Travel Pic Thursday: St. Patrick’s Well (Italy)

Last week I took you up a water tower, this week, it’s time to lead you down a well….

No, you didn’t read the title of this post wrong and no, I haven’t been TUI (typing under the influence); St. Patrick’s Well is indeed in Italy, not Ireland. Actually, since they speak Italian, the people in Orvieto call the well by its official name: Pozzo di San Patrizio. Besides being a terrific way for tourists to escape the heat of an Umbiran day, St. Patrick’s Well is an engineering marvel and has its place in history.

Pozzo di San Patrizio, st patricks well, orvieto, italy

Looking into the abyss of Pozzo di San Patrizio

The Story of Saint Patrick’s Pozzo

In the 1500s the Holy Roman Empire lost control of some of its troops (but really, who can bother to keep track?). The troops went rogue and quite successfully attacked Rome itself. Rome, as you may know, was then the home of the pope as it still is today. When your city gets sacked by an angry mob, you either stay and fight or you flee. Since Catholics tend to want to protect Il Papa, they helped him escape to Orvieto (lucky, lucky guy, let me tell you).

Orvieto, just a bit north of Rome, sits on top of a big rock outcrop and is one of the hill towns you’ll read about in guide books. Problem is, if you’re up on a hill and that hill is surrounded by an angry mob that wants you dead, how are you going to get down the hill to fetch a pail of water? You aren’t, and then you die of thirst rather than being torn limb to limb. Either way, you’re dead.

The pope was a smart guy and thought of this possibility. Not wanting to die of thirst (or fall down and break his crown like that klutz Jack), he commissioned a well. The well took ten years to build and in that time Orvieto was never attacked. Still, the town did end up with a pretty cool well.

Engineering for Donkeys

So what’s the big deal about a stupid hole in the ground? St. Patrick’s Well isn’t just any hole in the ground. This isn’t a well where you simply dangle a bucket and haul it up. The water is way down there. So far down, folks didn’t want to walk all that way with heavy buckets so they went down with donkeys who would do the heavy lifting.

To get down to the water you need a passageway. To get back up without knocking into someone else’s donkey and spilling all your water, you need a smartly designed passageway.

Smart design was indeed the name of the well-building game. The passageway was built in a double helix so bucket-laden donkeys and humans could go down arm of the helix, then back up the other arm of the helix. This made getting water from the deep well quite efficient as well as helping folks avoid that awkward dance when you meet someone going the opposite way and can’t figure out which way to step aside.

More St. Patrick’s Well Facts

  • It’s 53 meters (174 feet) deep
  • The diameter is 13 meters (43 feet)
  • There’s 70 windows so you can wave hello to people in the other helix (although pretty much the only illumination is from above)
  • It’s 248 steps down and 248 back up
orvieto, st patricks well, italy, pozzo di s. patricio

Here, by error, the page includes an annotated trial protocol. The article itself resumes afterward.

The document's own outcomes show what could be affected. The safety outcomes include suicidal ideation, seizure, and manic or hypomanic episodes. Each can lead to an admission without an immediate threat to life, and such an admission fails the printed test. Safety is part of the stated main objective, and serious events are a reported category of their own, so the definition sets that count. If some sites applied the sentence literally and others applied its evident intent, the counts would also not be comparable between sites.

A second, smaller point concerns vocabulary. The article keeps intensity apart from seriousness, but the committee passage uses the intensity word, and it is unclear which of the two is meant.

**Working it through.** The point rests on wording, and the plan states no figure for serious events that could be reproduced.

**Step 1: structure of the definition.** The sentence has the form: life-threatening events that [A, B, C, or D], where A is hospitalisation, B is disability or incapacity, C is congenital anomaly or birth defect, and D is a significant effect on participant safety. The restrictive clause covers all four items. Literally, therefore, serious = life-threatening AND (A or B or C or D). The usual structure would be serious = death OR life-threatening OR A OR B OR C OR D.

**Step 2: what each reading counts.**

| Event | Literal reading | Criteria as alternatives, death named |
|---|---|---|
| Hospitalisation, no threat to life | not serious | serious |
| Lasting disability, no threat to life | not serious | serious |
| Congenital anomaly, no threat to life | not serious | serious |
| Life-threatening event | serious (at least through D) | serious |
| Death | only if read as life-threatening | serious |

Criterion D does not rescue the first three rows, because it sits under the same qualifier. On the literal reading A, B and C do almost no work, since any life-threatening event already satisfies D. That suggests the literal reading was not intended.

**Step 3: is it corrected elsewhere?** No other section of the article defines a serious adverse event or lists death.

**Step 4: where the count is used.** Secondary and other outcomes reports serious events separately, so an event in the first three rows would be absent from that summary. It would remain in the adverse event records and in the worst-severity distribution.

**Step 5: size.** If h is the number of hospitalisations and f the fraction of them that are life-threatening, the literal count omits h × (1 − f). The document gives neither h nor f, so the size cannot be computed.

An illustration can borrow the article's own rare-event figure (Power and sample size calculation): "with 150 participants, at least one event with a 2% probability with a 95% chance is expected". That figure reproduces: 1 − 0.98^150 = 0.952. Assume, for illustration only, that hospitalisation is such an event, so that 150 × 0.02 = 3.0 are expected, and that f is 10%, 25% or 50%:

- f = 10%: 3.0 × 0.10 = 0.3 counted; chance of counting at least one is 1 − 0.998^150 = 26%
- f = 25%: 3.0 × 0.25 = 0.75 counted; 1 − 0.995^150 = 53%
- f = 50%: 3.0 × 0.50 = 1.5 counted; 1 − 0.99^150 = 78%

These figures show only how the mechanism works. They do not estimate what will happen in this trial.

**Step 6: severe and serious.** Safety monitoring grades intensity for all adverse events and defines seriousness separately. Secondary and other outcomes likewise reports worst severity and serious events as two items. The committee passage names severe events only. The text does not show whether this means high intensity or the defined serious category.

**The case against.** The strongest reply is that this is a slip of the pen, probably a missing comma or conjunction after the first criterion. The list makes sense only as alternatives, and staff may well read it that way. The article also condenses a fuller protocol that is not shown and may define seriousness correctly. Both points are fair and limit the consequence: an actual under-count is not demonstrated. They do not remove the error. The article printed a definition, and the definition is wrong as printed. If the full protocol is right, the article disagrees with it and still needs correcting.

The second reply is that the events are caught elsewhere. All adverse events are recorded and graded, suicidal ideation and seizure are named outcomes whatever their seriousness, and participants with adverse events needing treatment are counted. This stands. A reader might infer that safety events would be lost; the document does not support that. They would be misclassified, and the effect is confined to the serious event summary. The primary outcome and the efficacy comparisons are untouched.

The view from the bottom of Saint Patrick’s Well, just a tad creepy.

A Well by any other name

But why does a well in Italy bear the name of Ireland’s patron saint? Turns out, it wasn’t called Saint Patrick’s Well until the 19th century when the local clergy thought it was similar to the cave that Saint Patrick used to pray in. Sometimes you have to wonder how much wine the clergy were gulping down when they set about to naming things.

Touring the Well

If you want to trek down and up the well, it costs around 5 euro. The steps aren’t too steep – they were built for donkeys to manage after all – but they do slope a bit making the first few steps feel a little weird until you get used to them. There are small lights at the base of the steps so you won’t need to bring a flashlight. Do wear flat-soled shoes so you don’t tumble down and break your crown or any other body parts.

Orvieto is easily accessed by a 45-minute (or so) train ride from Rome followed by a fun ride up the funicular to get to the old part of town. To find the well, stop in at the Information desk at the top of the funicular or just follow the signs to “Pozzo di S. Patrizio.”

st. patricks well, orvieto, italy, Pozzo di S. Patrizio

Steps meant for mules, not high heels!

QUICK SELF-PROMO BIT, AKA “GET YER FREE STUFF!!”

My new online shop Tammie’s Bookstore and Gallery is opening very soon. The shop will have read-to-frame prints of my artwork as well as single greeting cards and greeting card four-packs that come wrapped up and ready to give as gifts. I’ll also have a few of my books on my store’s virtual shelves.

As a promo for the shop’s opening, starting the 23rd, I’ll be hosting Seven Days of Giveaways during which I’ll be giving away some great stuff. The winners of these goodies will be selected from my mailing list or from my Facebook and Twitter followers, so if you haven’t joined the list, Liked, or Followed me, now’s a good time to do so!

You can find all the links, details, and forms you need on my Contact Page.

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TAMMIE PAINTER IS THE AUTHOR OF THE TRIALS OF HERCULES: BOOK ONE OF THE OSTERIA CHRONICLES AND AN ARTIST WHO DEDICATES HERSELF TO THE TEDIUM OF CREATING IMAGES WITH COLORED PENCILS.

 

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